" What was wrong about going to parties or clubs?"
They have bouncers who will search you, if you look suspicious, for your knives/pepper pray/taser etc.
Re: What the hell was that
Summary for you:
Something about pubic hair.
Watch app leads you to horny other Watch wearer with app for frolic.
One can triple tap the watch to alert the police.
What can possibly go wrong?
Is it just me or do Tech UK come across as ...
...a bit sad and desperate?
Re: OH RLY?
I mean look at it: Loops in HAWAII.
'CEO Anthony Briscoe notes that to install any such device would mean cutting the cable...“It is a physical impossibility to do it without us knowing”, Briscoe says in the statement. “There isn't a technology in the world, as far as I am aware, that can splice into an undersea fibre optic cable without causing a serious outage and sending alarms back to our network operations centre that something's wrong”.'
As far as *I* am aware, most CEOs I have worked with don't know the technology what is, or is not, available. I am trying to find a mention of the undersea cable proported to have been tapped into was actually submerged at the tapping in point, but I can't. It is possible to hook into a fibreoptic cable without splicing it, certainly on dry land, and has been as far as I am aware for the last 15 year. (Story from a sysadmin who worked in telecoms back in 2000).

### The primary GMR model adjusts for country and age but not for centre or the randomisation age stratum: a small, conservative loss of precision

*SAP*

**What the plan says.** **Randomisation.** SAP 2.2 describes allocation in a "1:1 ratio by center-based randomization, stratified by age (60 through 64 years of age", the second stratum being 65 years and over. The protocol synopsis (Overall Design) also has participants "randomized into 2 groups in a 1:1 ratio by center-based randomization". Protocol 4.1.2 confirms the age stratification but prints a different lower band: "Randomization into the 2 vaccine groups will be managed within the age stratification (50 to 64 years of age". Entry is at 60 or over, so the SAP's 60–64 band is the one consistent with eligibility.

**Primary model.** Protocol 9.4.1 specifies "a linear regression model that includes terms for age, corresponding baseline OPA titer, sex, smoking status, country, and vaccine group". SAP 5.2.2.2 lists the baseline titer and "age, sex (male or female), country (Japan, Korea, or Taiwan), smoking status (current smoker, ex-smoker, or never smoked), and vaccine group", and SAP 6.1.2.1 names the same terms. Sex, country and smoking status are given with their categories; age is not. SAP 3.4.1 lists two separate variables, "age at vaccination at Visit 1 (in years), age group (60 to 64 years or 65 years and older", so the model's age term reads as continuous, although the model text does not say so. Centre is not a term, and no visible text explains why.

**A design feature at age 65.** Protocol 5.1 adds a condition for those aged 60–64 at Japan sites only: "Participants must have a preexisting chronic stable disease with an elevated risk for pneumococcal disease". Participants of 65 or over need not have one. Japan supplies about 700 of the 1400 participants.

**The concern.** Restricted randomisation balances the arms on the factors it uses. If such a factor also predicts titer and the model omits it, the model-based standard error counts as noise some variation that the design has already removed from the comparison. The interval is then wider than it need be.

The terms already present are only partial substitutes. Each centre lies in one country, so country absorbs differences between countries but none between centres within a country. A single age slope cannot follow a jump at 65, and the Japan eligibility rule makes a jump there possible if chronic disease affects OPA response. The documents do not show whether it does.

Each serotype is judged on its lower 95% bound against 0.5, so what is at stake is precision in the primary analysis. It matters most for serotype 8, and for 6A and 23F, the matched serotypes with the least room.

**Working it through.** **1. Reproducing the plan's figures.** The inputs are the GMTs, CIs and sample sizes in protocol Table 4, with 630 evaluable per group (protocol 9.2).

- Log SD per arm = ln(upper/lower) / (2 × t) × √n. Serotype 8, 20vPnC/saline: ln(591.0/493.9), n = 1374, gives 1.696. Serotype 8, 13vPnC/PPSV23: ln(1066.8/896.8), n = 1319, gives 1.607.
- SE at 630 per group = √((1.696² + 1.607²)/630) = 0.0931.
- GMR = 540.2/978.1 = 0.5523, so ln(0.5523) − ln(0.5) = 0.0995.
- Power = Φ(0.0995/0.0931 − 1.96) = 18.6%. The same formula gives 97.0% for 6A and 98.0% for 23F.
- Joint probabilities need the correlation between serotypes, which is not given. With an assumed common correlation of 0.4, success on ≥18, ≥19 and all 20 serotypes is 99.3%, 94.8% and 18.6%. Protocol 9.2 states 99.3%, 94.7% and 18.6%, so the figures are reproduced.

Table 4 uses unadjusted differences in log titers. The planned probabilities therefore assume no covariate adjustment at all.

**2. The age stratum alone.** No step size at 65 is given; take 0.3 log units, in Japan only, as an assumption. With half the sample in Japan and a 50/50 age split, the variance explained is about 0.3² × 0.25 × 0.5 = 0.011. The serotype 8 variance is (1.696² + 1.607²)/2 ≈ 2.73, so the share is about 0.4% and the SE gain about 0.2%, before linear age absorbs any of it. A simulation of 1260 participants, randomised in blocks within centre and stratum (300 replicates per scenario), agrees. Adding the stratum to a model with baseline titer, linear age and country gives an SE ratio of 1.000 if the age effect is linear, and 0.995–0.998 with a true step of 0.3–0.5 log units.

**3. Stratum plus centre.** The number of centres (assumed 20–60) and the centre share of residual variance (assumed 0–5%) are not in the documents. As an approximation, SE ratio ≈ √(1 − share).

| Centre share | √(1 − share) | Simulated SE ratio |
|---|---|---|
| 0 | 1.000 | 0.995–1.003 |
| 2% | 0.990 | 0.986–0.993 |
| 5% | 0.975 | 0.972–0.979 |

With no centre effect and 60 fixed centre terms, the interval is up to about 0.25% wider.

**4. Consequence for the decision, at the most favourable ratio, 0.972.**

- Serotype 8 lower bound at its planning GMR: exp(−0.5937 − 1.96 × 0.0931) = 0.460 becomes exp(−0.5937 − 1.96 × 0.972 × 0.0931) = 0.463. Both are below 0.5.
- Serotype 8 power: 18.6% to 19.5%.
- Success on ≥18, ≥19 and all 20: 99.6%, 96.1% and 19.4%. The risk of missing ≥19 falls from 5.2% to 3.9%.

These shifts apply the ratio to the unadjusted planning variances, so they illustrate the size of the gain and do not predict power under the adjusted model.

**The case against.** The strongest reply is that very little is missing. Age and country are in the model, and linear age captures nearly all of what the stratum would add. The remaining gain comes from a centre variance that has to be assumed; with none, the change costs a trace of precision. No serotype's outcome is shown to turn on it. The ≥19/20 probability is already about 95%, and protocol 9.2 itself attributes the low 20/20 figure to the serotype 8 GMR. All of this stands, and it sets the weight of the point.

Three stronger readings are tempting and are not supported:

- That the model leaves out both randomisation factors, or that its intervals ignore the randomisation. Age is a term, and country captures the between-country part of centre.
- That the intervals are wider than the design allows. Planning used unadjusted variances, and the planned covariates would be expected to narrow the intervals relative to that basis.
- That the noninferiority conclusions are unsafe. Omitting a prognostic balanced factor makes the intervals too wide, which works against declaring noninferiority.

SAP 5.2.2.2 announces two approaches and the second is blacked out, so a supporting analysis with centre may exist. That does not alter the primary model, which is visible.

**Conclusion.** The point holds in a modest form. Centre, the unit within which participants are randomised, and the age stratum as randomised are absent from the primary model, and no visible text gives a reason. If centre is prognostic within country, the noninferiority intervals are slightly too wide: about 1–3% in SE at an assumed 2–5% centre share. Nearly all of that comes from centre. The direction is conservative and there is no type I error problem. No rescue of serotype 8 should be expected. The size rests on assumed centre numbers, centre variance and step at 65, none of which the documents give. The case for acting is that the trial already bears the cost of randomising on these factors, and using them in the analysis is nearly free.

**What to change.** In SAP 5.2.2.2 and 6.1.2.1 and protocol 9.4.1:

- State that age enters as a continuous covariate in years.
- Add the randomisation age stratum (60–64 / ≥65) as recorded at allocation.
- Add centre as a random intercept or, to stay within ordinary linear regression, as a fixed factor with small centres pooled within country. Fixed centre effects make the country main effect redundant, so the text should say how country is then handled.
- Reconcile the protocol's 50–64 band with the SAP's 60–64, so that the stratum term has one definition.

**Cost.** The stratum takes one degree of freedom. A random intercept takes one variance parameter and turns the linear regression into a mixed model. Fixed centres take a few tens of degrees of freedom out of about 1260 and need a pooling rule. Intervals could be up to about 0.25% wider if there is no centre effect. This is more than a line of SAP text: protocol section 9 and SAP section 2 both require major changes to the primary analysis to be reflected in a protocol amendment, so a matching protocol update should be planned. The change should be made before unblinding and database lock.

What *IS* interesting is this comment:
"Crucially, its fully backed-up figure-of-eight design, looping in Hawaii, means it has no single point of failure. If a ship's anchor or tsunami snapped the cable in one spot, the bits and bytes could keep flowing." - made in July here: http://www.stuff.co.nz/technology/digital-living/60126448/the-southern-cross-cable-guy
So, even if it was spliced, with certain alarms 'dealt with' it would be possible to not interrupt the flow. Not only that, but even if we postulate it was spliced and resulting in outage, anyone putting this in place would be certain to either cloak the splicing in something else, (power outage at landing station with backup batteries and generators failing to kick in due to coincidental faults), or have certain people in the loop, leaving the public faces of organisations with plausible deniability.
So ultimately do we all think it is possible? I do, and I suspect that I am not alone.
Do we have reason to suspect these documents are false? I think there is current reasonable proof that so far they have been more than a little accurate.
So, is the probability that Key is either lying or in a strategic position of unknowing? Pretty good.
Do we think Briscoe is FUDing the claims? Either he doesn't know his own infrastructure or it is in his best interests to spread a little doubt.
So far, looks reasonable to consider this is true.
Re: Joke flying over-head...
What was that? Another deadline?
You sound bitter.
Re: "Did they buy the moulds from the Blackberry Z10 production line?"
Did you watch the video on it? Personally whoever comissioned and sanctioned that background music should be fired. WIth predjuduce. Or be forced to use the Fire phone for the next 3 years.
Re: I want to care...
You should have left it at "I want to care..."